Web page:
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« "There's a kind of moral blackmail" | Main | Look, Ma, new lands! »

June 06, 2005

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Thank you for the interesting lesson in arboriculture. It may interest you to know that before the wood of dead trees was developed into fibres from which paper could made, old rags were beaten to a pulp to separate the fibres from which paper was be made.

I'm a huge fan of the plane trees, be they American sycamores or London Planes. I remember hearing somewhere that they are the largest (girthwise) trees on the East Coast of the US - don't know if that's true or not, but the two growing a couple blocks from my office (they look like London Planes) are sooo wide that I can't reach my arms around them when I feel the urge to give them hugs.

What a lucky garden you have to be visited upon by spiderwort. I've considered digging some up from an undeveloped lot nearby to my house, but figure that it volunteered to grow there and not in my yard. I don't want to interfere with its free will or anything.

More exquisite images and fascinating history. And sigh, that's yet another book for the list.

I revere my London Plane for the shade in our 100°+ summers and for the Autumn experience of wading around hip-deep in the yard looking for the cats.

Trees on city property are Pollarded and many homeowners do the same. I know the reasons but it sorta creeps me out. The trees look a bit like enormous old grape vines.

Interesting, Goomp. Thanks for the inside info. :)

Be: Native Sycamore (Platanus occidentalis) "grows to a larger trunk diameter than any other native hardwoood," says The Audubon Society Field Guide to North American Trees (1988), adding "The present champion's trunk is about 11' in diameter; an earlier giant's was nearly 15'. Re Spiderwort, if you don't want to take them from the wild, there are cultivated species -- Tradescantia x andersoniana -- in a range of flower colors from blue to purple to pink, white and red that might catch your fancy.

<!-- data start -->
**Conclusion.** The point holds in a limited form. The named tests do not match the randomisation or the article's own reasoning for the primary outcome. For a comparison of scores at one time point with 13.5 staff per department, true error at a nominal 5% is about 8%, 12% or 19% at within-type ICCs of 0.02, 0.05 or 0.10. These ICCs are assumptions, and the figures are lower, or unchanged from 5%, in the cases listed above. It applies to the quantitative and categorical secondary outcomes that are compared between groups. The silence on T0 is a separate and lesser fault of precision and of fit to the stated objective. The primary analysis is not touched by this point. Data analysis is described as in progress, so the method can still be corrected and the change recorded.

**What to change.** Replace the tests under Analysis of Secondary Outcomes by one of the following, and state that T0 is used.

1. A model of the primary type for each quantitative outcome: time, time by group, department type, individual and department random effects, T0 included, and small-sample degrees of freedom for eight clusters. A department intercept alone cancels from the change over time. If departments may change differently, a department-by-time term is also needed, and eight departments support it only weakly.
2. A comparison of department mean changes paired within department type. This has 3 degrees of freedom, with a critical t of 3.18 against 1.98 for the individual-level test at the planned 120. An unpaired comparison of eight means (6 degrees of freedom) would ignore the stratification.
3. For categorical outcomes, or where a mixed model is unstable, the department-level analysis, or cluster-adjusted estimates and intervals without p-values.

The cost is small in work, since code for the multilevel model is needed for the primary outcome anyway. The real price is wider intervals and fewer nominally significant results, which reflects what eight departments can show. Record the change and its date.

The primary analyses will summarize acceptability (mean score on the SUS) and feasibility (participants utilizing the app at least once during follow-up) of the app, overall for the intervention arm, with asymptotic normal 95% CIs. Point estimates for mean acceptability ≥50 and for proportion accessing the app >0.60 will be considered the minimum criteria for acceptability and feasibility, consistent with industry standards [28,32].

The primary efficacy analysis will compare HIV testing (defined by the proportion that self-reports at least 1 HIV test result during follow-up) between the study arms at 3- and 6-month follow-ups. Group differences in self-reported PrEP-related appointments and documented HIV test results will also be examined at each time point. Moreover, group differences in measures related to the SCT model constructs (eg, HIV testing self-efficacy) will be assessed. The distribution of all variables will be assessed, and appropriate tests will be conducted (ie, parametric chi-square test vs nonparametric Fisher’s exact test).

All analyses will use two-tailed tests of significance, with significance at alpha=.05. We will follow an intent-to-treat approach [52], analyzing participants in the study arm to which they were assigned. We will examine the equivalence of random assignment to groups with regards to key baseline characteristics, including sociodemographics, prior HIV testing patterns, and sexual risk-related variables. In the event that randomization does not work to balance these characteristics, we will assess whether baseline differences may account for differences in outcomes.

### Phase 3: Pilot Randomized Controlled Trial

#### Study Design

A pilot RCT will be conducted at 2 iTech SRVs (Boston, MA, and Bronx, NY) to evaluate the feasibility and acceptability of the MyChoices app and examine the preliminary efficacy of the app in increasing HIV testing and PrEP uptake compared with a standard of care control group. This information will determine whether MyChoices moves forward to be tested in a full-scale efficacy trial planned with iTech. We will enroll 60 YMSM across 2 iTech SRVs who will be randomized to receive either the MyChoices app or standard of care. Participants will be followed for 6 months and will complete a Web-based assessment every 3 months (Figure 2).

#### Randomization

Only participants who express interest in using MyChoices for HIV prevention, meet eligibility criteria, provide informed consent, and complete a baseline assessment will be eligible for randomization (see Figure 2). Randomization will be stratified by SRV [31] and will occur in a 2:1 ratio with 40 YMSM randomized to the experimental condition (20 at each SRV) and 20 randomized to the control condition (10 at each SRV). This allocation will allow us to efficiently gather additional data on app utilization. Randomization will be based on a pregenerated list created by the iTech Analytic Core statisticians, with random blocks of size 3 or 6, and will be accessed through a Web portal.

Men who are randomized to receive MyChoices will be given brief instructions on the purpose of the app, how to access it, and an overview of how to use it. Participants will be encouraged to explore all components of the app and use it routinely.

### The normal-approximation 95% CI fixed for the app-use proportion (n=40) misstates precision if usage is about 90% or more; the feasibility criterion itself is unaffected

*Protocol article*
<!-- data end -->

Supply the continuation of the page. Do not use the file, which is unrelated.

I agree with you, Mr. Kurtz, re the creepiness of pollarding trees like the Planes whose nature is to be large and spreading -- check out this link for creepy squared: http://www.kew.org/newviews/adventures/tree_beech2.shtml -- 'Love the mental image of looking for the cats hip-deep in leaf litter, and yes, Spongberg is wicked fun and interesting for both reading through and dipping into.

Looks rather like a Hogwarts tree.

Also, tangential to Spongberg; there was a mention on the tube last night of 50,000 exotic species of plants and animals in the US.

It won't be the "Religious Right" that takes over this country, but Kudzu and the Asian Carp. Out here it's Russian Thistle.

I remember hearing somewhere that they are the largest (girthwise) trees on the East Coast of the US - don't know if that's true or not, but the two growing a couple blocks from my office (they look like London Planes) are sooo wide that I can't reach my arms around them when I feel the urge to give them hugs.

It all goes to show that whether you're talkin' old-fashioned dead-tree books or the internet, the more sources the better.

Very helpful and interesting post, thank you

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